In any case, Csurka was buried in Kerepesi Cemetery–in the area reserved for the heroes of the 1956 revolution. As we know, he did take part in the student movement in 1956 and spent a few months in a camp, but unfortunately we also know that after his release he became an informer. For his good services he received the apartment of István Angyal, a real hero of 1956, who had already been arrested and was later executed. In any case, Csurka was buried as a hero and “hundreds of people followed him on his last journey,” as MTI reported.
As you can see, a lot of people attended the funeral. If I am correct, right in front with a white hat and sunglasses is the revolutionary heroine Mária Wittner, Fidesz member of parliament. The MTI reporter spotted the following politicians among the mourners: János Lázár, leader of the Fidesz caucus; Zsolt Németh, undersecretary in the Foreign Ministry; Máté Kocsis, MP and mayor of District VIII who is responsible for the harsh treatment of the homeless; László L. Simon, MP in charge lately of cultural affairs and in civilian life apparently a writer; Ferenc Papcsák, MP and mayor of District XIV (Zugló); Mária Wittner; Károly Nemcsák, a theater director known for his right-wing sympathies; and Zsolt Bayer.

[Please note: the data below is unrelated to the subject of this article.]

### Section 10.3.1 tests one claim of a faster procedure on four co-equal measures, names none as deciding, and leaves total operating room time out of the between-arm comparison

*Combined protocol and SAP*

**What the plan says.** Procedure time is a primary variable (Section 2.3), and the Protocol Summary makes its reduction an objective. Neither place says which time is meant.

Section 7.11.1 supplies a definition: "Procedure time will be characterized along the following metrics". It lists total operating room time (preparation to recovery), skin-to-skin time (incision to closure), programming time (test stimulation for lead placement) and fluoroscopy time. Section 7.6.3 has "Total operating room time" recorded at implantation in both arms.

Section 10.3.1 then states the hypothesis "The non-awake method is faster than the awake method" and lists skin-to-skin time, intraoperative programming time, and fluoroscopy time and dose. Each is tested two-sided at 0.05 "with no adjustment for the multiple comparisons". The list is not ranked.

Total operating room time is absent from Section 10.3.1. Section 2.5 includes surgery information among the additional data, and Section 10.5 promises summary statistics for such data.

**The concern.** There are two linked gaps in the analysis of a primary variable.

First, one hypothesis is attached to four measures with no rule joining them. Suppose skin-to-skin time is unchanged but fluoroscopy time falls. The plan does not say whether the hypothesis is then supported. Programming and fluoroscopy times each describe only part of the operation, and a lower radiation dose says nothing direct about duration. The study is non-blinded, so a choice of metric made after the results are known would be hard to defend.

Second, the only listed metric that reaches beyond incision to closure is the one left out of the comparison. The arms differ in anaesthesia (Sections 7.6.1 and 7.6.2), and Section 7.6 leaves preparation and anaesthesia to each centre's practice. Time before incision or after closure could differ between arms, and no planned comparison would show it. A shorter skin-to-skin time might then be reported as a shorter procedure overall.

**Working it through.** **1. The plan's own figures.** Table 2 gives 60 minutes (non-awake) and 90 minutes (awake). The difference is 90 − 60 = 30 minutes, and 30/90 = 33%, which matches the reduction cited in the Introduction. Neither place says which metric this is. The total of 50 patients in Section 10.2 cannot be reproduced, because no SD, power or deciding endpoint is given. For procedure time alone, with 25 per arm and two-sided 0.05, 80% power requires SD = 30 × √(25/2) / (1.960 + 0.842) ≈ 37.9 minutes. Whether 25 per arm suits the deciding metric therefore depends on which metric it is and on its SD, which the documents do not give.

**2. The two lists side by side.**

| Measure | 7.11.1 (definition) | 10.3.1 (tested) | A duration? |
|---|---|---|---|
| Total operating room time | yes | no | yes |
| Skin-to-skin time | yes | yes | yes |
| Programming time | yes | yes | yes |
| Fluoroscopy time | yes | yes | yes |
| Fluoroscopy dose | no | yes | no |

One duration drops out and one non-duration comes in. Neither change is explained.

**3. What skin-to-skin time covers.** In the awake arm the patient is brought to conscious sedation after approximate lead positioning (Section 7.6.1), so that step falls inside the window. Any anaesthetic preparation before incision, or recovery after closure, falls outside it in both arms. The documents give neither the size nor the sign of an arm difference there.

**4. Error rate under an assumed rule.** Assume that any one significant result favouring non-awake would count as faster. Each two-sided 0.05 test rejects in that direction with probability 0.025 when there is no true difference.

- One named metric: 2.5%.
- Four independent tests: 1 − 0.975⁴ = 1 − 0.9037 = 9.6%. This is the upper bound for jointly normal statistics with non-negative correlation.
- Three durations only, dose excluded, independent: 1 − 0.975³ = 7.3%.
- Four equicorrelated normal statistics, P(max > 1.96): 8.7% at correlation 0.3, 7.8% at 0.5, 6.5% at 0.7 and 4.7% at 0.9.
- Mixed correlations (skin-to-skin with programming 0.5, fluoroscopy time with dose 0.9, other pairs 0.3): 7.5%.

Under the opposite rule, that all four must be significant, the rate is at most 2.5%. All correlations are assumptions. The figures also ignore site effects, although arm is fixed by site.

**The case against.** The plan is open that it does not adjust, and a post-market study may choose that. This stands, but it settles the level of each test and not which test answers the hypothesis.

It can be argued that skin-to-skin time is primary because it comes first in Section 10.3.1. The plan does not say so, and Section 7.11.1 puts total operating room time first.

Csurka was a Protestant (református, Calvinist) and thus a Reformed bishop, István Bogárdi Szabó, performed the ceremony. Sándor Lezsák, deputy speaker of the House, delivered a eulogy in which he talked about his “friend and fighting companion” who was “a radical but not an extremist … radical in defending the Hungarians.” Lezsák, a minor poet himself, compared Csurka’s radicalism to that of Endre Ady and Dezső Szabó, an interesting pairing since Ady was a genius and Szabó was not. Moreover, Szabó was an anti-Semite and a nationalist while Ady was anything but. Well, let that be Lezsák’s problem.
Lezsák also mentioned the happy fact that Csurka could still see “the hundreds of thousands of the Peace March,” which was an uplifting sight and had to be “a historical fulfillment for István Csurka because he knew full well that only a healthy human fear of danger is able to unite people in such a way.” According to Lezsák, the Peace March was a manifestation of the “calm national strength that defends Hungarian independence, national self-determination” and showed that the Orbán government is on the right track.
Csaba Gy. Kiss, one of the leaders of the Hungarian Writers’ Union, in which hardly any truly important writers can be found, compared Csurka’s stature to that of the Polish Sławomir Mrożek and the Czech Milan Kundera. According to Kiss, Csurka is one of the greats of the Central European theater of the absurd. László Kovács, deputy chairman of MIÉP, compared Csurka to the Spartan hero-king Leonidas. György Dörner, whose name was spread far and wide after his appointment to be director of Új Szinház, recited a poem by Sándor Reményik, a Transylvanian poet. The ceremony ended with the national anthem, and the crowd bade farewell to Csurka by applauding as in a theater.